Is zfs perfect? Of course not, and to my mind one of the most shocking things is that nothing else has even bothered to try and come close.

There are a couple of weaknesses with zfs (or related to zfs, if I put it more accurately). One is that it's still a single-node file system. While we have distributed storage, we still haven't really matured that into a distributed file system. The second is that while zfs has dragged storage into the 21st century, allowing much more sophisticated and scalable management of data, there hasn't been a corresponding improvement in backup, which is still stuck firmly in the 1980s.

Wednesday, October 04, 2023

SMF - part of the Solaris 10 legacy

The Service Management Facility, or SMF, integrated extremely late in the Solaris 10 release cycle. We only got one or two beta builds to test, which seemed highly risky for such a key feature.

So there was very little time to gather feedback from users. And something that central really can't be modified once it's released. It had to work first time.

That said, we did manage some improvements. The current implementation of `svcs -x` is largely due to me struggling to work out why a service was broken.

One of the obvious things about SMF is that it relies on manifests written in XML. Yes, that's of its time - there's a lot of software you can date by the file format it uses.

I don't have a particular problem with the use of XML here, to be honest. What's more of a real problem is that the manifest files were presented as a user interface rather than an internal implementation detail, so that users were forced to write XML from scratch with little to no guidance.

There are a lot of good features around SMF.

Just the very basic restart of an application that dies is something that's so blindingly obvious as a requirement in an operating system. So much so that once it existed I refused to support anything that didn't have SMF when I was on call - after all, most of the 3am phone calls were to simply restart a crashed application. And yes, when we upgraded our systems to Solaris 10 with SMF our availability went way up and the on-call load plummeted.

Being able to grant privileges to a service, and just within the context of that service, without having to give privileges to an application (eg set*id) or a user, makes things so much safer. Although in practice it's letting applications bind to privileged ports while running as a regular user, as that's far and away the most common use case.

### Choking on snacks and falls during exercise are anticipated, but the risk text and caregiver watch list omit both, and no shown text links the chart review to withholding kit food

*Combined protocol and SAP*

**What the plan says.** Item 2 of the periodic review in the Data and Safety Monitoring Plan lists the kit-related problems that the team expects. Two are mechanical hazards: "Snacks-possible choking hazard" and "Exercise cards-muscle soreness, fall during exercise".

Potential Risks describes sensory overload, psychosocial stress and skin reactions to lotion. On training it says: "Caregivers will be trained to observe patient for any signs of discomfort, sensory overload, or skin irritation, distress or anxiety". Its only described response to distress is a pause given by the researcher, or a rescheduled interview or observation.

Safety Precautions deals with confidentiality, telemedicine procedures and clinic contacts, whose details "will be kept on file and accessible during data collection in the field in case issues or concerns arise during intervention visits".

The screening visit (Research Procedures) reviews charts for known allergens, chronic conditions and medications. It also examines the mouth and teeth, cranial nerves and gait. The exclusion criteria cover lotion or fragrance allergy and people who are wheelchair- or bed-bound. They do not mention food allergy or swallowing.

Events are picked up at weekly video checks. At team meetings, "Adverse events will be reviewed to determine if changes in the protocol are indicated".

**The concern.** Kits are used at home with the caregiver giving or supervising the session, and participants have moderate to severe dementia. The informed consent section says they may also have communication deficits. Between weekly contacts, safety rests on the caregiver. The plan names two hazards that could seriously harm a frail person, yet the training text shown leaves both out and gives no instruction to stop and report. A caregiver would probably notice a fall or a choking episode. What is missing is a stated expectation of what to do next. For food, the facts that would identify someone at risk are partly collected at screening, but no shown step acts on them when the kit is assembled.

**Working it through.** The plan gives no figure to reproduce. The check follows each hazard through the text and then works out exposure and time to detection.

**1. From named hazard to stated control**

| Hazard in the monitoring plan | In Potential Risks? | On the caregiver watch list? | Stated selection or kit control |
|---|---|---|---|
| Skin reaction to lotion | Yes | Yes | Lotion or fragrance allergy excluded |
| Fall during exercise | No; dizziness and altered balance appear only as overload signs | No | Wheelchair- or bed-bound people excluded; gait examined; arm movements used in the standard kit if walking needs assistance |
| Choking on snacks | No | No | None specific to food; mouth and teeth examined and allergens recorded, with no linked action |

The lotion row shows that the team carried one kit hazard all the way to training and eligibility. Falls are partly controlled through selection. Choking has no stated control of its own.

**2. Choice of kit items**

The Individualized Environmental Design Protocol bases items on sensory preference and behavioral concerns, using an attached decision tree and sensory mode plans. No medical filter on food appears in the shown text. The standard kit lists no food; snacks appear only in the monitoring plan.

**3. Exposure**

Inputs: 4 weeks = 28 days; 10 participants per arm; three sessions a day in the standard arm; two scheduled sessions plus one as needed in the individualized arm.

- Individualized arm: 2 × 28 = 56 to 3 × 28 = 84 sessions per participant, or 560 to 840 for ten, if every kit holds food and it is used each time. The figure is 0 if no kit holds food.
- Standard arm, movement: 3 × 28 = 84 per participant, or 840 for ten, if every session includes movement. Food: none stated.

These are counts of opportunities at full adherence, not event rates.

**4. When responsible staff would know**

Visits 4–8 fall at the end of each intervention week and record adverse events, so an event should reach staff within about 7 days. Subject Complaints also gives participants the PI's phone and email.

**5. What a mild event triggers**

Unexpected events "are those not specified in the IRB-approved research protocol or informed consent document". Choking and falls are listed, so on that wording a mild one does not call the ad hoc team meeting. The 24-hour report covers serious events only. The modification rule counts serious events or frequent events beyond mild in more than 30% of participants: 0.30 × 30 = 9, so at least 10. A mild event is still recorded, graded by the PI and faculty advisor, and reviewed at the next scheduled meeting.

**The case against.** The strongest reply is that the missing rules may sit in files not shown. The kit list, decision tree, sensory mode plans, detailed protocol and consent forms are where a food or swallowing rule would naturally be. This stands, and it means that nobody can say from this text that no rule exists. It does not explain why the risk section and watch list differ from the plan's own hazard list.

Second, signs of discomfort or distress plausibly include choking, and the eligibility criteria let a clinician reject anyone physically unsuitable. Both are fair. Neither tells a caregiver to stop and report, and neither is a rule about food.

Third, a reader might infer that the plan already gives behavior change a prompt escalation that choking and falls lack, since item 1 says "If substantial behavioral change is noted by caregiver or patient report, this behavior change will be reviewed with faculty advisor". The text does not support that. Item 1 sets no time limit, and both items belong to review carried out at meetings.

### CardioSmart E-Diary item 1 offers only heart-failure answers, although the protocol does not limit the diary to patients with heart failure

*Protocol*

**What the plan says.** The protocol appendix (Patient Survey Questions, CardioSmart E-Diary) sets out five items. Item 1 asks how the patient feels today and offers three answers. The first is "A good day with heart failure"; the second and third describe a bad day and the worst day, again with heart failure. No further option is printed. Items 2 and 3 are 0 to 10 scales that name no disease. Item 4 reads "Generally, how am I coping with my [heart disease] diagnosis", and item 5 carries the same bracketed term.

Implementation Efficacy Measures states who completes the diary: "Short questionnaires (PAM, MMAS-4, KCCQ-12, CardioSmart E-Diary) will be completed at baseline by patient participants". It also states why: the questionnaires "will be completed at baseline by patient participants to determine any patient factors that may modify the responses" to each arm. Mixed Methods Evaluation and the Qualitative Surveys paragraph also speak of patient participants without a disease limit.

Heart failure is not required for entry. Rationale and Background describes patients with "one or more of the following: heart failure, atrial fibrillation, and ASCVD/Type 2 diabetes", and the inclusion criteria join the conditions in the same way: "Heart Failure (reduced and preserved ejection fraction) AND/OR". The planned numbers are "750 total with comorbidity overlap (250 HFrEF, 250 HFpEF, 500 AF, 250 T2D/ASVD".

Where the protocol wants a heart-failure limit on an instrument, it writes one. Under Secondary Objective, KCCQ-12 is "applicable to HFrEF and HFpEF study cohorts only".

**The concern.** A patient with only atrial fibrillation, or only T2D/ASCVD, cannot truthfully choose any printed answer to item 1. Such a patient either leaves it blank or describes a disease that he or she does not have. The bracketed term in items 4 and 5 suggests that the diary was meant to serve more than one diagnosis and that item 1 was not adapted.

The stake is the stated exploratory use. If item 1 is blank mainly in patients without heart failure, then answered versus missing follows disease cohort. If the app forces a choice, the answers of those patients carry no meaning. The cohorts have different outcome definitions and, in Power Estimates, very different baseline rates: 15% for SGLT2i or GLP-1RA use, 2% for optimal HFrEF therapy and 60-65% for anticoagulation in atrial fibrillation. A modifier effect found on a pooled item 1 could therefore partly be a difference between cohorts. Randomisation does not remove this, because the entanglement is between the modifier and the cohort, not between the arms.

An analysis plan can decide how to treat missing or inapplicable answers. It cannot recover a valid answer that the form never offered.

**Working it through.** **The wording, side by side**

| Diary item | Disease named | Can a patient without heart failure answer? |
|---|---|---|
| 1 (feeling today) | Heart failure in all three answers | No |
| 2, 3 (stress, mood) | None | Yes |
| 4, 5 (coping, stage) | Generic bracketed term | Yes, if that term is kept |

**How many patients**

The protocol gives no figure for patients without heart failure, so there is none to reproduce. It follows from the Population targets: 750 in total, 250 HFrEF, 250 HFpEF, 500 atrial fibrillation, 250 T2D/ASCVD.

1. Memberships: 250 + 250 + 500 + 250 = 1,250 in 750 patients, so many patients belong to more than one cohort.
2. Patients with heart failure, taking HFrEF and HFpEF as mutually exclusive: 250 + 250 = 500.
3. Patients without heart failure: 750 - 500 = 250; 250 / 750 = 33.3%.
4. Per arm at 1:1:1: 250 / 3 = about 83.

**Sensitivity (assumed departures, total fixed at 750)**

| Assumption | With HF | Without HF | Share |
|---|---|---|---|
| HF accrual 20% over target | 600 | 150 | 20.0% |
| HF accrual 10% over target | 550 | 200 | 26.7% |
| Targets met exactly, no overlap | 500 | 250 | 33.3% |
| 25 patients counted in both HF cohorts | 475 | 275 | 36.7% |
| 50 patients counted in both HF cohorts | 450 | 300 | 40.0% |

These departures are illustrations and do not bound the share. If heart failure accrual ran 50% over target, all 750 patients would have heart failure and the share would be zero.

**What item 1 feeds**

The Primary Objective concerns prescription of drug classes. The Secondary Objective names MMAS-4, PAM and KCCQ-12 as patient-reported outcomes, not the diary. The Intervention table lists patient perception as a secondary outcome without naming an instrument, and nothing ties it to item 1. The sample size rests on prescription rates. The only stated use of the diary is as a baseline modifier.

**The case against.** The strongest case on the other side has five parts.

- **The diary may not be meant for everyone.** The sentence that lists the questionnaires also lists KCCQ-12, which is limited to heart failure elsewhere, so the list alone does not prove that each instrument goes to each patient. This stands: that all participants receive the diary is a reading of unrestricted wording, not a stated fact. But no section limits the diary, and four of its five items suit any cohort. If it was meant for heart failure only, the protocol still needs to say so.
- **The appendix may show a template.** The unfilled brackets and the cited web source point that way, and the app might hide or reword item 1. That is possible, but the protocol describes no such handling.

Dependencies has been a bit of a mixed bag. Partly because working out what the dependencies should be in the first place is just hard to get right, but also because dependency declaration is bidirectional - you can inject a dependency on yourself into another service, and that other service may not respond well, or you can create a circular dependency if the two services are developed independently.

One part of dependency management in services is deciding whether a given service should start or not given the state of other services (such as its dependencies). Ideally, you want strict dependency management. In the real world, systems are messy and complicated, the dependency tree isn't terribly well understood, and some failure modes don't matter. And in many cases you want the system to try and boot as far as possible so you can get in and fix it.

A related problem is that we've ended up with a complex mesh of services because someone had to take the old mess of rc scripts and translate them into something that would work on day 1. And nobody - either at the time or since  - has gone though the services and studied whether the granularity is correct. One other thing - that again has never happened - once we got a good handle on what services there are is to look at whether the services we have are sensible, or whether there's an opportunity to rearchitect the system to do things better, And because all these services are now baked into SMF, it's actually quite difficult to do any major reworking of the system.

Not only that, but because people write SMF manifests, they simply copy something that looks similar to the problem at hand, so bad practices and inappropriate dependency declarations multiply.

This is one example of what I see as the big problem with SMF - we haven't got supporting tools that present the administrator with useful abstractions, so that everything is raw.

In terms of configuration management, SMF is very much a mixed bag. Yes, it guarantees a consistent and reproducible state of the system. The snag is that there isn't really an automated way to capture the essential state of a system and generate something that will reproduce it (either later or elsewhere) - it can be done, but it's essentially manual. (Backing up the state is a subset of this problem.)

It's clear that there were plans to extend the scope of SMF. Essentially, to be the Solaris version of the Windows registry. Thankfully (see also systemd for where this goes wrong) that hasn't happened much.

In fact, SMF hasn't really involved in any material sense since the day it was introduced. It's very much stuck in time.

There were other features that were left open. For example, there's the notion of the scope of SMF, and the only one available right now is the "localhost" scope - see the smf(7) manual in illumos - so in theory there could be other, non-localhost, scopes. And there was the notion of monitor methods, which never appeared but I can imagine solving a range of niggling application issues I've seen over the years.